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Syria Fails to Meet its Chemical Weapons Obligations


United Nations arms experts and opposition fighters are seen in Damascus' eastern Ghouta suburb on Aug. 29, 2013, as UN officials inspect the site where rockets had fallen during an investigation into a suspected chemical weapons strike near the capital.

Even after the elimination of Syria’s declared chemical weapons stockpile, the Syrian regime has repeatedly used chemical weapons against its own people.

Syria Fails to Meet its Chemical Weapons Obligations
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It’s been eight years since the Assad regime attacked its own citizens in the Damascus suburb of Ghouta with the chemical nerve agent sarin killing more than 1,400 Syrians, hundreds of them children. Thousands more people were injured. It was not the first or, tragically, the last time the regime would target its citizens with chemical weapons, but the horrific scope of the attack on Ghouta shocked the world.

The next month, following engagement by the international community, the Syrian government acceded to the Chemical Weapons Convention, admitted to possessing a chemical weapons program, and pledged to eliminate its stockpile and to cooperate with the Organization for the Prohibition of Chemical Weapons, or OPCW, in its oversight and investigative mission.

But the Assad regime has failed to live up to its promises. Even after the elimination of Syria’s declared chemical weapons stockpile, the Syrian regime has repeatedly used chemical weapons against its own people, and, as U.S. Ambassador to the United Nations Linda Thomas-Greenfield said at a recent UN Security Council briefing, it has tried to avoid accountability by obstructing independent investigations and failing to cooperate with the OPCW.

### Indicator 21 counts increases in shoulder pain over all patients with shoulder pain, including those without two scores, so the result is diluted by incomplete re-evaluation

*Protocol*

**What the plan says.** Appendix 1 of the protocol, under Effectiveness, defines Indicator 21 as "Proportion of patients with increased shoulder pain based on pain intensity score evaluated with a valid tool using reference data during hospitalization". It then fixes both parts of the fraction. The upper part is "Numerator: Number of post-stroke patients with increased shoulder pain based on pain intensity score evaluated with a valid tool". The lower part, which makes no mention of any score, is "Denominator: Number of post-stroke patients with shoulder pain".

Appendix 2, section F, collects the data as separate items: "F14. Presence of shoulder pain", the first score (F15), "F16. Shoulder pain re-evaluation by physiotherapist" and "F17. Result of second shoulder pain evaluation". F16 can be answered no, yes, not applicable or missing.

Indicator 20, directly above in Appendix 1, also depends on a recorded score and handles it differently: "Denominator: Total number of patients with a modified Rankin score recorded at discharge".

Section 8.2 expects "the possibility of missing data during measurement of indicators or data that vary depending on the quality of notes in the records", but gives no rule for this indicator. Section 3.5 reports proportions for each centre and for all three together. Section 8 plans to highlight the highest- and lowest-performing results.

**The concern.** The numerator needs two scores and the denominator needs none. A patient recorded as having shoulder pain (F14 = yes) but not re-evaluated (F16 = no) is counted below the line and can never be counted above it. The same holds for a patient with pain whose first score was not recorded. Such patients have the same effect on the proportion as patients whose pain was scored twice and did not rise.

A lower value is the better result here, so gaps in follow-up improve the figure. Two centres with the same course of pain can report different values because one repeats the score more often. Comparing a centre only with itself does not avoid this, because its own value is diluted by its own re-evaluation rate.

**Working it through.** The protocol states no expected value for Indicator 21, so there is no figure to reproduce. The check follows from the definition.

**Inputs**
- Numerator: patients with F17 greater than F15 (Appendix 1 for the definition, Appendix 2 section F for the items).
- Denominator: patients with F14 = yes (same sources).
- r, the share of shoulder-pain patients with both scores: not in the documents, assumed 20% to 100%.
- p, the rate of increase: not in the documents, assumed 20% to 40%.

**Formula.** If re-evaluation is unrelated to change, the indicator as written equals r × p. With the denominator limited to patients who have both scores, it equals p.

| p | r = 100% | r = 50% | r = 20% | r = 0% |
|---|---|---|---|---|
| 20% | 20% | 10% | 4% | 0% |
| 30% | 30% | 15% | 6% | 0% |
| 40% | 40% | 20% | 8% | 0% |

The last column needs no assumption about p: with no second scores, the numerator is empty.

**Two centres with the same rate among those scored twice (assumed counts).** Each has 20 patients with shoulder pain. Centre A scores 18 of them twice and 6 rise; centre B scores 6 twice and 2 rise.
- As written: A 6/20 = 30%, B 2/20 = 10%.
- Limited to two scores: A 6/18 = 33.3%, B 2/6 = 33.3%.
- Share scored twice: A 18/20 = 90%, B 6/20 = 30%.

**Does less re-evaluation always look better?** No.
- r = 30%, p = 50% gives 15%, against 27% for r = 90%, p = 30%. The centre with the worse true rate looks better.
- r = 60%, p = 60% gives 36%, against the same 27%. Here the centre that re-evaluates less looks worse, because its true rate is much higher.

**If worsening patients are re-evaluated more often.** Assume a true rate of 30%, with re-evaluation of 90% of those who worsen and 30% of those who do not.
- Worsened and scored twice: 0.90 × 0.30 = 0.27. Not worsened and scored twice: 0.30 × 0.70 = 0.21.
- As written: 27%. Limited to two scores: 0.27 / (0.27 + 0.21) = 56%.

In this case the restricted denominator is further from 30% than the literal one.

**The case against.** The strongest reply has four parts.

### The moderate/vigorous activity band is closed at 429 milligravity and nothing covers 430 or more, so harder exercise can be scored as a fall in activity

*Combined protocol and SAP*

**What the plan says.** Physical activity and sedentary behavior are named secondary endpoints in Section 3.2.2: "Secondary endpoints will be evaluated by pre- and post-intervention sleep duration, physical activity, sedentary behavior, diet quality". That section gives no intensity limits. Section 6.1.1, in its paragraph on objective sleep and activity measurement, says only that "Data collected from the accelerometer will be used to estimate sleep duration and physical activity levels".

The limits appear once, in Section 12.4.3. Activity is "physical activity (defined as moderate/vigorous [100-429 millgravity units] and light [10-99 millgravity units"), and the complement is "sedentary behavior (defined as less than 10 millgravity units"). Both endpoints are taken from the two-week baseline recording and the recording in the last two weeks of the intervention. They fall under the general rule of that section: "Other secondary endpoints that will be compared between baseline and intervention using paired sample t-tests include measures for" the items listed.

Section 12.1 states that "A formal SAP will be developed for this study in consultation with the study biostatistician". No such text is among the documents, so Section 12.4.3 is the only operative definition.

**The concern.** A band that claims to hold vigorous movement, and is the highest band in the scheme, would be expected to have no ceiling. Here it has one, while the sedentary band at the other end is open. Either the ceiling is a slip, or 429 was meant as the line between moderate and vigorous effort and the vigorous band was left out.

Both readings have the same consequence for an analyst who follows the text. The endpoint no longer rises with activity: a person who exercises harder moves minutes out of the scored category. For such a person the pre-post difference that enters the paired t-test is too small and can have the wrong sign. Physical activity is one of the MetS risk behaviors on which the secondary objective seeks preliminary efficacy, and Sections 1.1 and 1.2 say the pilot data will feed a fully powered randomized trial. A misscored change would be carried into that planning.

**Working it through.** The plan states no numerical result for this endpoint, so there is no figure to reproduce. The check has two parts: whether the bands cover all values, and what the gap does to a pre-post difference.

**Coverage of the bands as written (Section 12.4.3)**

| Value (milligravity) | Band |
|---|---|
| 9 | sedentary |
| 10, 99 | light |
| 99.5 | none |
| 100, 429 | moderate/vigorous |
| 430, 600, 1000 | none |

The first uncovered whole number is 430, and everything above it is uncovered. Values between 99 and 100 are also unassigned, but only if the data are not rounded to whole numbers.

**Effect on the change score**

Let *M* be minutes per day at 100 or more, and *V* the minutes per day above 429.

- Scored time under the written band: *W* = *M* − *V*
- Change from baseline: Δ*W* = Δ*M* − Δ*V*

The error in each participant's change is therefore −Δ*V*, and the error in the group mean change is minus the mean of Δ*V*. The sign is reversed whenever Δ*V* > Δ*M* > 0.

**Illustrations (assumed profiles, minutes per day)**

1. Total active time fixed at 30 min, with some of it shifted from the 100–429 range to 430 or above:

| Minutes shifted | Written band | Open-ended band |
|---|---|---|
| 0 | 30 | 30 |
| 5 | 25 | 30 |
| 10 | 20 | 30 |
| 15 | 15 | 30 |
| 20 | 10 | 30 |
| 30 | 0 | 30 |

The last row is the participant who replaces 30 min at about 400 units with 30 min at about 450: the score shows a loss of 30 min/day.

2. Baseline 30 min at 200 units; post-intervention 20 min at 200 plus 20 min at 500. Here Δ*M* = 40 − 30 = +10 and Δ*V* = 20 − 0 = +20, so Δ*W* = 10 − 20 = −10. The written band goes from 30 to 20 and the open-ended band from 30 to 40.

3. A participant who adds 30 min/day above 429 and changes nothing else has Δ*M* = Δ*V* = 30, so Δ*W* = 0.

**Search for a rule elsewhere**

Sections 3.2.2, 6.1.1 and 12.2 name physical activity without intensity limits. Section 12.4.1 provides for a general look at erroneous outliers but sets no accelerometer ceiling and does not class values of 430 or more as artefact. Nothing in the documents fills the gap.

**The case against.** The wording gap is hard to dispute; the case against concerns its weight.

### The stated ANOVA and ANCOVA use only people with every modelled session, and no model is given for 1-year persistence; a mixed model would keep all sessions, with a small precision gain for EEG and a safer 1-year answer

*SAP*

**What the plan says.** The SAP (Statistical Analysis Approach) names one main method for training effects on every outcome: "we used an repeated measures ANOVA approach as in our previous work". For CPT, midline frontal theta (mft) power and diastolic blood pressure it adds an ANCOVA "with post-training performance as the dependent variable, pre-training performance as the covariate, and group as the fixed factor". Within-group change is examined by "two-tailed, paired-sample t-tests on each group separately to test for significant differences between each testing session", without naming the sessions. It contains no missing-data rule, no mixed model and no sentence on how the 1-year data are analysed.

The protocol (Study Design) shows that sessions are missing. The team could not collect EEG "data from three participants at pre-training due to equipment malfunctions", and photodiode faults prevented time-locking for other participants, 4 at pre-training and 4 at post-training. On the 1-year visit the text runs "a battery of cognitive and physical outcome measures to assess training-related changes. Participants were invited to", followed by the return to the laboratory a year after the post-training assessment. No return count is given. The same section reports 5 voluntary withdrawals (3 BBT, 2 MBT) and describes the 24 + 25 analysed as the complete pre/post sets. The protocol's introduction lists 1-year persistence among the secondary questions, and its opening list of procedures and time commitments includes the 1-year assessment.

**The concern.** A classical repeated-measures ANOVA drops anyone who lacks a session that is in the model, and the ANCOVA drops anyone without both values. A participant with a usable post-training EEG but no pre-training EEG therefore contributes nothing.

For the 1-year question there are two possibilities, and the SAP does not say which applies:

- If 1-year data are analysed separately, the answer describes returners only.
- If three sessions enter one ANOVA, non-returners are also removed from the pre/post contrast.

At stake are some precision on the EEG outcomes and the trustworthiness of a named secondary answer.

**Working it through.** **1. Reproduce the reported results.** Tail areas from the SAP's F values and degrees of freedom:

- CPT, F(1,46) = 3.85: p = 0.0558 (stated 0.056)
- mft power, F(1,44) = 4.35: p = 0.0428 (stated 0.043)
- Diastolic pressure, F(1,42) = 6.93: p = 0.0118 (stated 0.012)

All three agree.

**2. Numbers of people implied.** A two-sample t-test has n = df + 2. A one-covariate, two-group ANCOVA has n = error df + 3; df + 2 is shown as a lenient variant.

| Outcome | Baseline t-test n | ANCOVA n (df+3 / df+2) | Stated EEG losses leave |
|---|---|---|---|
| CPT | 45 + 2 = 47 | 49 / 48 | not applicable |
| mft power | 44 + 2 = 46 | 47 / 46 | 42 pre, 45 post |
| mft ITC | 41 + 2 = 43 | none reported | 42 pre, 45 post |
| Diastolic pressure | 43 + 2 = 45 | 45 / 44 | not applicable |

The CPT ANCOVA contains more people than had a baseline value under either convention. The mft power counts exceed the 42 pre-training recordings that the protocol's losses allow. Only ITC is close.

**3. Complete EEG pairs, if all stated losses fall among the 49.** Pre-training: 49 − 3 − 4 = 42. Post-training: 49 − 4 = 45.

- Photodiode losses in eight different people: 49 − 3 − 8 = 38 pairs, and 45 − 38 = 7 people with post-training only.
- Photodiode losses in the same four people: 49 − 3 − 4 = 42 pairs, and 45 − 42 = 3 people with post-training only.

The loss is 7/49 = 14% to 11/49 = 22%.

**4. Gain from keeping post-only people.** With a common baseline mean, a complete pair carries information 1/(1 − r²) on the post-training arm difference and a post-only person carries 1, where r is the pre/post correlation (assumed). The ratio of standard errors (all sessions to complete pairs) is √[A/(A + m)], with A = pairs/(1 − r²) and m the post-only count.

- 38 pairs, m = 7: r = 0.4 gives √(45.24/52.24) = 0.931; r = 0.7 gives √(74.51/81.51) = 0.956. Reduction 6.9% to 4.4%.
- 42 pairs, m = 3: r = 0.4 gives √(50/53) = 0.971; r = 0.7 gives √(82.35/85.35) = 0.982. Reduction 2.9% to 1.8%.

The United States firmly supports the impartial and independent work of the OPCW and its investigative bodies. Ambassador Thomas-Greenfield pointed out that the OPCW’s Investigation and Identification Team has attributed four separate chemical weapons attacks in Syria to the Assad regime. These incidents are in addition to the four chemical weapons attacks previously attributed to the Assad regime by the UN-OPCW Joint Investigative Mechanism.

Ambassador Thomas-Greenfield noted that the Assad regime’s allies, including Russia, “have also actively sought to block all efforts to promote accountability. ”Russia’s role in enabling the Assad regime “is dangerous,” she said. “Repeated and continued failures by the Assad regime to comply with the obligations under international law must not be tolerated.”

Ambassador Thomas-Greenfield noted that the Security Council decided, in the event of non-compliance with UN Security Council Resolution 2118, which, among other things, prohibited the Syrian regime from using chemical weapons, to impose measures under Chapter Seven of the UN Charter. “We now have overwhelming evidence of numerous incidences of non-compliance by the Assad regime,” she declared. “Now is the time to uphold and enforce this Council’s decision. Without accountability for the atrocities committed against the Syrian people, lasting peace in Syria will remain out of reach.”

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